Seamus O’Farrell doing Stand Up at the American Irish Historical Society in Manhattan.
By Irish Echo Staff
Seamus O’Farrell’s story is both similar and different to that of many of his generation, the so called “Children of the Peace Process.”
On Good Friday, 1998 the Belfast Agreement was signed which brought an end to thirty years of conflict in the north of Ireland.
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O’Farrell was eleven-years-old when that agreement was signed. His generation was supposed to reap the benefits of this new peace, new opportunities.
Although today there is relative peace in the North, it still has lots of problems and is still deeply traumatized in what is a post-conflict state.
It has a high suicide rate among young men. Promised social and economic opportunities have not materialized. Indeed, the “Children of the Peace Process” have been failed by the political institutions.
Not surprising then that people look to humor to try and get through the bad times, and forget them to an extent. Comedy is a cure for all ailments they say, and O’Farrell, as witty as they come according to the man himself, believes this to be never more the case than it is now.
So it’s no surprise that he aspired for a career in entertainment.
This is where O’Farrell’s story differs a bit. Coming from a working class background, acting is not a common career, indeed quite the opposite.
The towns and villages around his native Mid-Ulster are surrounded by factories. It could have been quite easy for O’Farrell to settle into this life and ignore his artistic calling, He couldn’t do that.
In 2007, he starred in a short film “Getting Lighter.” This was his first film and he got a taste for it, but, unfortunately, opportunities were few and far between for the following year.
Having graduated with a degree from the University of Ulster in Coleraine in Media Studies he decided a career in the arts was where his future lay. In July, 2008 he auditioned to become a member of the Craic Theater, was accepted, and got to work making his stage debut in September, 2008.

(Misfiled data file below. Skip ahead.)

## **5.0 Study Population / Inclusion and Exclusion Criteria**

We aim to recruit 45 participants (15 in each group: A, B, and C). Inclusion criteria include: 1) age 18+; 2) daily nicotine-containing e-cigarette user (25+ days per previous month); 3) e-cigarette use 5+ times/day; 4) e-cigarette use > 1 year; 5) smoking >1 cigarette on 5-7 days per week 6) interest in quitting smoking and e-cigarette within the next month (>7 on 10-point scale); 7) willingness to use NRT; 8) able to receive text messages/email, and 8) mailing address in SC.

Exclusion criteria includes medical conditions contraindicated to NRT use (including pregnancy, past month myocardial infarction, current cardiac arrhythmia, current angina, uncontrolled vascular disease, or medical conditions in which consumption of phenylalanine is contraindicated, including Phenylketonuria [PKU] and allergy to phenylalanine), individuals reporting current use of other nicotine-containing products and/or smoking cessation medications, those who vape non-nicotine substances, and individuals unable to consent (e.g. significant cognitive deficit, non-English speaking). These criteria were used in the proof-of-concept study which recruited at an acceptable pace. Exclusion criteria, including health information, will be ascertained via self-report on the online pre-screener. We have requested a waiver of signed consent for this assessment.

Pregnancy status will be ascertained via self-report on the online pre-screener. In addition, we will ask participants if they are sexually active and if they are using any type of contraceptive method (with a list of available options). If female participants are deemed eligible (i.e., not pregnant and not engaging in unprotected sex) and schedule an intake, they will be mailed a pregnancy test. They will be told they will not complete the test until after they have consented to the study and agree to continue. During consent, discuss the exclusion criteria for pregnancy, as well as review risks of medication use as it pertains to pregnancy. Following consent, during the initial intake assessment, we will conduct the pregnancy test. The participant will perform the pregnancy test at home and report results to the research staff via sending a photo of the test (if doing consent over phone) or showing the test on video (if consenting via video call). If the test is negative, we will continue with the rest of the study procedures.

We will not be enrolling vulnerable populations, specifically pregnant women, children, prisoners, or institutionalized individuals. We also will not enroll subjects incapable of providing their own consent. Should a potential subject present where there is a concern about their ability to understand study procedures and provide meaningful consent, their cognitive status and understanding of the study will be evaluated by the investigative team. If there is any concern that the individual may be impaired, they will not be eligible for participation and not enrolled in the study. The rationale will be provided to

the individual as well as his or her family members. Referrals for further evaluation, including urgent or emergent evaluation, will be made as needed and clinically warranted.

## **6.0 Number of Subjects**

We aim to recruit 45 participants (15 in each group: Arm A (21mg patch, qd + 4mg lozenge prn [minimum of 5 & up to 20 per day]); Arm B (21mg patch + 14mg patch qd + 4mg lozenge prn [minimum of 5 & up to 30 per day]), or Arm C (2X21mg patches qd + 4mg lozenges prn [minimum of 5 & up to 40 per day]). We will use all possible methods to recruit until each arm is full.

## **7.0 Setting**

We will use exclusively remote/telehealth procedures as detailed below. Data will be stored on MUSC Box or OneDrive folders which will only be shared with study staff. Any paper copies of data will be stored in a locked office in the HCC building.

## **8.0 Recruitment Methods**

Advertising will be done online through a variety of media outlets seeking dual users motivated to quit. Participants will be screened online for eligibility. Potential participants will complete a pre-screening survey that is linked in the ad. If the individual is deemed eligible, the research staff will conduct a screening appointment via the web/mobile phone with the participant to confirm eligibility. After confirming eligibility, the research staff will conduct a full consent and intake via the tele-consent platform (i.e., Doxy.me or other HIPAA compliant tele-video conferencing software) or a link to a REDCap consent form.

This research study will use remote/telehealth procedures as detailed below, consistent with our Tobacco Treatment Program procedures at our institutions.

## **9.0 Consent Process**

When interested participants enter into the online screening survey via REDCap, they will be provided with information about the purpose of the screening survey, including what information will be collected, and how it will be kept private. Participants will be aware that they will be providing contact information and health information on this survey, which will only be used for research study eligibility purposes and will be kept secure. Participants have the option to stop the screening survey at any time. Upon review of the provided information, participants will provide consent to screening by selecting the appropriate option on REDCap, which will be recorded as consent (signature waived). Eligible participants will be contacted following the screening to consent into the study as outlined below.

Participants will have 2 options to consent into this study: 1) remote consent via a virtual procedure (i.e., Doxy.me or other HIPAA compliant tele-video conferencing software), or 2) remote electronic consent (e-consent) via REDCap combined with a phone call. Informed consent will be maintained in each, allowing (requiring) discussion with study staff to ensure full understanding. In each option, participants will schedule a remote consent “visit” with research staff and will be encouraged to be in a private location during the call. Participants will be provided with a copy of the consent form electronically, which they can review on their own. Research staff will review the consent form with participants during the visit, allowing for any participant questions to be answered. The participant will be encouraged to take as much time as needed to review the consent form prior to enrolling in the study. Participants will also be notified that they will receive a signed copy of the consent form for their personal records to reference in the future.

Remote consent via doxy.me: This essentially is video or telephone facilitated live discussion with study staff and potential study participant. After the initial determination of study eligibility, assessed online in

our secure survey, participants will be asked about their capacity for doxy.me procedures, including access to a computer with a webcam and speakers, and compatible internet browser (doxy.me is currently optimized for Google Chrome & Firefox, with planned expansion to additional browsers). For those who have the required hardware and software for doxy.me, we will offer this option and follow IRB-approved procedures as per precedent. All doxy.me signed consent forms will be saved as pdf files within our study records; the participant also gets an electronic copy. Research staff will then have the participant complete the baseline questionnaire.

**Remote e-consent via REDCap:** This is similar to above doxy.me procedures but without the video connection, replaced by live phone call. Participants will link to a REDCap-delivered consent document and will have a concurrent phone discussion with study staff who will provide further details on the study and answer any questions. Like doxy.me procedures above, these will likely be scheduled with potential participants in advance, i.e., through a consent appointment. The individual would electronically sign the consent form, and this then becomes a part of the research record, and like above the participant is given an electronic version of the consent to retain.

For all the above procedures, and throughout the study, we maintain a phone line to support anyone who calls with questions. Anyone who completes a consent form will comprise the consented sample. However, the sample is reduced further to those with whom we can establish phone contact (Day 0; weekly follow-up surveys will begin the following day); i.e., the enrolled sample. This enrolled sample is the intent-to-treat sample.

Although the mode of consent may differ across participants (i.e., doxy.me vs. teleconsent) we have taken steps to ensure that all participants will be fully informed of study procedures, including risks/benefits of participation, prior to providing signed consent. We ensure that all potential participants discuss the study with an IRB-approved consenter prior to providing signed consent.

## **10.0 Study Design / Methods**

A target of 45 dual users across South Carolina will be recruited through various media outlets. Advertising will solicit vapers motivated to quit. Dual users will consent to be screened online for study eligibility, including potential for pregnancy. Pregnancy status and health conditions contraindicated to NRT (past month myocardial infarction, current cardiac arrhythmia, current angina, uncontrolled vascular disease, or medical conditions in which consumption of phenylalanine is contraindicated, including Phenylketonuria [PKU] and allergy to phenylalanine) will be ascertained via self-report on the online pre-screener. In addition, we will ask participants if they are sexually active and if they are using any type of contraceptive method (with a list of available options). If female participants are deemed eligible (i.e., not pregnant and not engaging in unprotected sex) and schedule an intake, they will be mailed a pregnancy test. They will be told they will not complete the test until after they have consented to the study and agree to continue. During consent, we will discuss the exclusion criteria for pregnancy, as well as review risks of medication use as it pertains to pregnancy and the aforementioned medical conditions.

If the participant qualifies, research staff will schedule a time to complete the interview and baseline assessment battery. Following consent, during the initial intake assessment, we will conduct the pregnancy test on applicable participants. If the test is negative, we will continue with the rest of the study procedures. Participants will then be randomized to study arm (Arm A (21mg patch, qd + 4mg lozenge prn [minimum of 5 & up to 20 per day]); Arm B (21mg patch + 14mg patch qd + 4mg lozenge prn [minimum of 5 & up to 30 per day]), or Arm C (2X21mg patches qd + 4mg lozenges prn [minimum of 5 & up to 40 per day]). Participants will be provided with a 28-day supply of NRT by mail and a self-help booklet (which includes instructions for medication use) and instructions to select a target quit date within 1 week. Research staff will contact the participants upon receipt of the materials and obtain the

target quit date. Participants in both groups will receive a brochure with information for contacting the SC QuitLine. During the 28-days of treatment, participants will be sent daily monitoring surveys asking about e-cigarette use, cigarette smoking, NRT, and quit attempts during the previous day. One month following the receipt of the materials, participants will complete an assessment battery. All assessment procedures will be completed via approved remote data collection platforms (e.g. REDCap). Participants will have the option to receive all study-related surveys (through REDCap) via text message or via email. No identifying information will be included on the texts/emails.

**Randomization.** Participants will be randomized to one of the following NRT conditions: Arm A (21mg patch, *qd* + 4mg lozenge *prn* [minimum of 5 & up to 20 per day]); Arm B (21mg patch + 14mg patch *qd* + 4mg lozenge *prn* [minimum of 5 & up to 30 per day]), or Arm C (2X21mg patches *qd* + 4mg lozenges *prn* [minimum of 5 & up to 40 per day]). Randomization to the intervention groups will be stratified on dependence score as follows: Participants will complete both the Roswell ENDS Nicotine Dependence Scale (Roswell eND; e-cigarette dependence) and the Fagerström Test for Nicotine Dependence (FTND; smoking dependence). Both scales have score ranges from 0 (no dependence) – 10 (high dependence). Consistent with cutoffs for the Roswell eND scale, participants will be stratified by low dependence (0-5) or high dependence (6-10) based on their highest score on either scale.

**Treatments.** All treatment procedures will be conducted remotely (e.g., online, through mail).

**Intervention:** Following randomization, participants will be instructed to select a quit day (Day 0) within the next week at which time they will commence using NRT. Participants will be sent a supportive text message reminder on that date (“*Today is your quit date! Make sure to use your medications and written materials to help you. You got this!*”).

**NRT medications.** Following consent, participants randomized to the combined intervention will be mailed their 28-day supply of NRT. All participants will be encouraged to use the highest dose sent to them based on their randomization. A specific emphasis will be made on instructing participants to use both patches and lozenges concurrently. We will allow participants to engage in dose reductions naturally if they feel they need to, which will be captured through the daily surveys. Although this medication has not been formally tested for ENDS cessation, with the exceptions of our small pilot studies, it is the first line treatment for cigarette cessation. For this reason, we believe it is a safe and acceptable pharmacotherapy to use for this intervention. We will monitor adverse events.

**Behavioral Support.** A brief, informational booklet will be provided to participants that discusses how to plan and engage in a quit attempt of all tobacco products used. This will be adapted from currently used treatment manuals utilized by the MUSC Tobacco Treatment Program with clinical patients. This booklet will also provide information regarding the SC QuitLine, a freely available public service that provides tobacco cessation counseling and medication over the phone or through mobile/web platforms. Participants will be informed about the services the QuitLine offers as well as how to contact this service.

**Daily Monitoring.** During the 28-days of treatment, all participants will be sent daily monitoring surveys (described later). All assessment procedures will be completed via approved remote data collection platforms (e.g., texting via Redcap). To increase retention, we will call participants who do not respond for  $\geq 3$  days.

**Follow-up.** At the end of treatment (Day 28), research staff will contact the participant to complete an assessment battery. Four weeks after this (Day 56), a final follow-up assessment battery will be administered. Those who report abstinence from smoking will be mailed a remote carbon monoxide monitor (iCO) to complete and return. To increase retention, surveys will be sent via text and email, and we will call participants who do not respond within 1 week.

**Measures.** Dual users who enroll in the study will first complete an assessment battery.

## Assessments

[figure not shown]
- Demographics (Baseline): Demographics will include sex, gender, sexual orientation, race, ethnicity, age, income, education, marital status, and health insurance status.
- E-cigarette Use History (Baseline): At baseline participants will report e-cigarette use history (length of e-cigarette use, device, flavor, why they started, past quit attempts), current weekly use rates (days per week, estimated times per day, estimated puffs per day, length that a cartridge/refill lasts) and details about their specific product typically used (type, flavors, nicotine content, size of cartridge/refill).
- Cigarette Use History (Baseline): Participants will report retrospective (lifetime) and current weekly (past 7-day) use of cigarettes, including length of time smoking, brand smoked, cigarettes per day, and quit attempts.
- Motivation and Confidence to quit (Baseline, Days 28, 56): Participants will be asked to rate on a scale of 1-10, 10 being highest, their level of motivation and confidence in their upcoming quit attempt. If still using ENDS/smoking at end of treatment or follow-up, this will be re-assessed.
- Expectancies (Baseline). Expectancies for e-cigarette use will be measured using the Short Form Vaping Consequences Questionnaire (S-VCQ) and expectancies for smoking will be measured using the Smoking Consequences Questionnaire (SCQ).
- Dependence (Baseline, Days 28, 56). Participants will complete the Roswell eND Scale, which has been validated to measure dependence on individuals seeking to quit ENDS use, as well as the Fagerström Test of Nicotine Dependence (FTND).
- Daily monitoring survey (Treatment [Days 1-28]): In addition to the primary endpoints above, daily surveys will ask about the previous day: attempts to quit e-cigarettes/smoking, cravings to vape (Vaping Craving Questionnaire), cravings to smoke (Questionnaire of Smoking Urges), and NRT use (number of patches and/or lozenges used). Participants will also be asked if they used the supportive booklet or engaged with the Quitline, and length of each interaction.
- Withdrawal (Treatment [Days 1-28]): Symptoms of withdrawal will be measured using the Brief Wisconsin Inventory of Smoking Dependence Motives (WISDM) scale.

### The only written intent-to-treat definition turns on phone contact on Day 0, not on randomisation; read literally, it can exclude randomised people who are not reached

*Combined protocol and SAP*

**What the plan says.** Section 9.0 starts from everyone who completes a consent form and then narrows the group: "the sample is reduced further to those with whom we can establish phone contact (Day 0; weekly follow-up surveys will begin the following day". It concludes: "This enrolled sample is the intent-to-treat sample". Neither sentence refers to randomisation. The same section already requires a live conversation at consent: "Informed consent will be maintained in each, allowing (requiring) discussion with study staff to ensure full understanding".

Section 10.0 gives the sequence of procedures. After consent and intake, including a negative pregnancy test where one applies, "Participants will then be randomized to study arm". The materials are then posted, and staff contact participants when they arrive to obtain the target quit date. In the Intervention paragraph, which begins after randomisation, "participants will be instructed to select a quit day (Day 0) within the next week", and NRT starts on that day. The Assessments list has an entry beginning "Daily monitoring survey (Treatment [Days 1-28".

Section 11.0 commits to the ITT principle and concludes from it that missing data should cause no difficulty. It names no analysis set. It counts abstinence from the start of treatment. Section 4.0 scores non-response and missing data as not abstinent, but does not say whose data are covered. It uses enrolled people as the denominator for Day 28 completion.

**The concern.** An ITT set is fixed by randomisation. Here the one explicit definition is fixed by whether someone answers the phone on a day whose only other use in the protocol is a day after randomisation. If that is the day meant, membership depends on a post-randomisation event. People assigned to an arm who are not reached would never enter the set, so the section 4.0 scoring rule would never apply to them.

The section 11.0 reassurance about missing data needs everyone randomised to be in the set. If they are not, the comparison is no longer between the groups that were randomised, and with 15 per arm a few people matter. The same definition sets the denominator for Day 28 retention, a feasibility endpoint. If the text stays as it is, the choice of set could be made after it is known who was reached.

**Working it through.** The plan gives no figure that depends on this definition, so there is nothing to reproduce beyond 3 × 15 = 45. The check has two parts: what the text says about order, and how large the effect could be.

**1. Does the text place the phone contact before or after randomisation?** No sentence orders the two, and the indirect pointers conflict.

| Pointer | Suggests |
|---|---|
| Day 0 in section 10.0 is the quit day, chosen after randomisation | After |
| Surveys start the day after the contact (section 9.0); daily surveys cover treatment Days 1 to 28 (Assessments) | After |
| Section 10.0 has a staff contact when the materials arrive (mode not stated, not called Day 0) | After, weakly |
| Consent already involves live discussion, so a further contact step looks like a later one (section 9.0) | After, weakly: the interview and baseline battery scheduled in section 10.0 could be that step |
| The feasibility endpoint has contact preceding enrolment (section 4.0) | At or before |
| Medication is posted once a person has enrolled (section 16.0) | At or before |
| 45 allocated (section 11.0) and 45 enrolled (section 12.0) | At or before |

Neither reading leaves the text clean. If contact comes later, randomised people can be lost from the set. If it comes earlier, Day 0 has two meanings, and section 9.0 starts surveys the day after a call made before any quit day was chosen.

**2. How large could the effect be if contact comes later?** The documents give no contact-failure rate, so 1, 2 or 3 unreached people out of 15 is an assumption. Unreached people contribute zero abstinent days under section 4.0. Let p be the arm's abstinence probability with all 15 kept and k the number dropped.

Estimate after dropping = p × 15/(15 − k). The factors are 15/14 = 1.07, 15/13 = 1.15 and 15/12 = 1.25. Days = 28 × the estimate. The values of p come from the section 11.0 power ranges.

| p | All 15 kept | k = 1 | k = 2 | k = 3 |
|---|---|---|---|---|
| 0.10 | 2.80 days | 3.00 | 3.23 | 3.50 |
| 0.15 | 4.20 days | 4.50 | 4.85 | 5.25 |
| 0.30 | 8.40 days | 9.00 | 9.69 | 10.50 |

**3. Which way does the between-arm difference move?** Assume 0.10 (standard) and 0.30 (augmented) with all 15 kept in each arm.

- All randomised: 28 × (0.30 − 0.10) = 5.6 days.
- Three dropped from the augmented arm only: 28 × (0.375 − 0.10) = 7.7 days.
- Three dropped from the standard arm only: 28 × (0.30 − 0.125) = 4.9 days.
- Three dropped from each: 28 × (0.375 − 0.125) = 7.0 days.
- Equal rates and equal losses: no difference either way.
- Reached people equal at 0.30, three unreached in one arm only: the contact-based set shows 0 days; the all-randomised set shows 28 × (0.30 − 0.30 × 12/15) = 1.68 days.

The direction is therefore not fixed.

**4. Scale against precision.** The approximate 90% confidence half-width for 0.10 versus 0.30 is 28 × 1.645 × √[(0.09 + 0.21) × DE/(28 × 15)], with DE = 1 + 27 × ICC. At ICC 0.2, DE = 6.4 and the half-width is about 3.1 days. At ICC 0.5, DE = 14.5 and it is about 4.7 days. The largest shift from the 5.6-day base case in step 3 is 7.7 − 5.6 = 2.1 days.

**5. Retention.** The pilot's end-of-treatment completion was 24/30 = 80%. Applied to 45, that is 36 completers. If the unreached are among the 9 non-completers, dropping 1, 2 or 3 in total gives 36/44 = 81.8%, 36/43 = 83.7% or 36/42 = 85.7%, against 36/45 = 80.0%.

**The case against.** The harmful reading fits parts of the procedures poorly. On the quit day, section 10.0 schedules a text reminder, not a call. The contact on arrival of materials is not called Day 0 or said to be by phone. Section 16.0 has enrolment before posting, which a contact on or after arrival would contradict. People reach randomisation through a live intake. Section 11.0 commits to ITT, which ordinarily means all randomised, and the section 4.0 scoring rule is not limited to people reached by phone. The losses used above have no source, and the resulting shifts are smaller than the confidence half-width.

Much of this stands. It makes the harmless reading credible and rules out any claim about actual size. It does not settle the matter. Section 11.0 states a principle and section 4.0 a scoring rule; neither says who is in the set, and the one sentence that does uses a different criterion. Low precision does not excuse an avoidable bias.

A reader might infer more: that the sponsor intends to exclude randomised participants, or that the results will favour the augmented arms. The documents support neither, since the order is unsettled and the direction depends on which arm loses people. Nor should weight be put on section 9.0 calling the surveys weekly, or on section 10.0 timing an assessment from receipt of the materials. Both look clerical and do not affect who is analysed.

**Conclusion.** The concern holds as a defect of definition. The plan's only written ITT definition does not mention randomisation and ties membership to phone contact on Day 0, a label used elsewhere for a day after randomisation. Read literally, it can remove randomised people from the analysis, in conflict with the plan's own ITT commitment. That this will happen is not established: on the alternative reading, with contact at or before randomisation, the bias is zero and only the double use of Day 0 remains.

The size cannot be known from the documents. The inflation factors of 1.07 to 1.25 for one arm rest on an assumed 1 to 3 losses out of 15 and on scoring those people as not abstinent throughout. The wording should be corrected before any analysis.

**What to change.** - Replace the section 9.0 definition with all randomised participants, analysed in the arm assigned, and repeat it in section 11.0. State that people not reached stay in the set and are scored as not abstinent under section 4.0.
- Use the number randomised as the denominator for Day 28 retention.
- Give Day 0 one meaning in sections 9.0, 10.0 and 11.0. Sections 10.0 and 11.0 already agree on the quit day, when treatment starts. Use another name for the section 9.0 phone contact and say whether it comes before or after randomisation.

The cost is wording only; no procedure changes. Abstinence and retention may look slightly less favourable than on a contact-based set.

Seamus enjoyed success on stage at the renowned Craic Theatre in Coalisland, performing in sold out shows such as Brian Friel’s “The Freedom of the City” and Martin McDonagh’s “Lieutenant of Inishmore.”
He also took on the role of great Irish patriot Padraig Pearse during the centenary celebrations of the Easter Rebellion of 1916 and delivered a hair raising rendition of Pearse’s 0ration at O’Donovan Rossa’s grave.
Like so many Irish families there is a connection to America. O’Farrell’s great uncle, James McCourt, served the United States in in World War II. He was General George Patton’s driver among other duties.
James has always been fascinated with America and hearing stories of his great uncle so when it came time to decide whether to train in the familiar safety of Ireland, or to risk it all and move to New York City, the choice was an easy one.
Despite success in Ireland, O’Farrell was not satisfied. There wasn’t sufficient opportunities for growth so he decided he needed to take action.
This resulted in his auditioning for a place at the renowned Maggie Flanigan Studio which boasts such notable alumni as Piper Perabo.
In the fall of 2016, Seamus began the Full Time Acting Program which he describes as completely life changing,
In New York, he has flourished under the tutelage of Karen Chamberlain and executive director Charlie Sandlan.
He played the lead in “King of Galway” by Seamus Scanlon which was part of the “Puttin on your Shorts” theatre festival which showcases the best new plays from playwrights from both Ireland and the United States.
Seamus also Performed Standup comedy at the renowned American Irish Historical Society in Manhattan where he performed with top Northern Irish Comedian and BBC star, Shane Todd.
Todd was so impressed with O’Farrell that he asked him to join him on his U.S. tour performing in the intimate Stella & The Fly venue on the Upper East side of Manhattan which sold out each performance.
O’Farrell has made quite the name for himself on the Stand Up circuit in New York which, no joke and no surprise, is one of the most grueling in the world.
As the Sinatra song goes: “If you can make it there, you can make it anywhere.”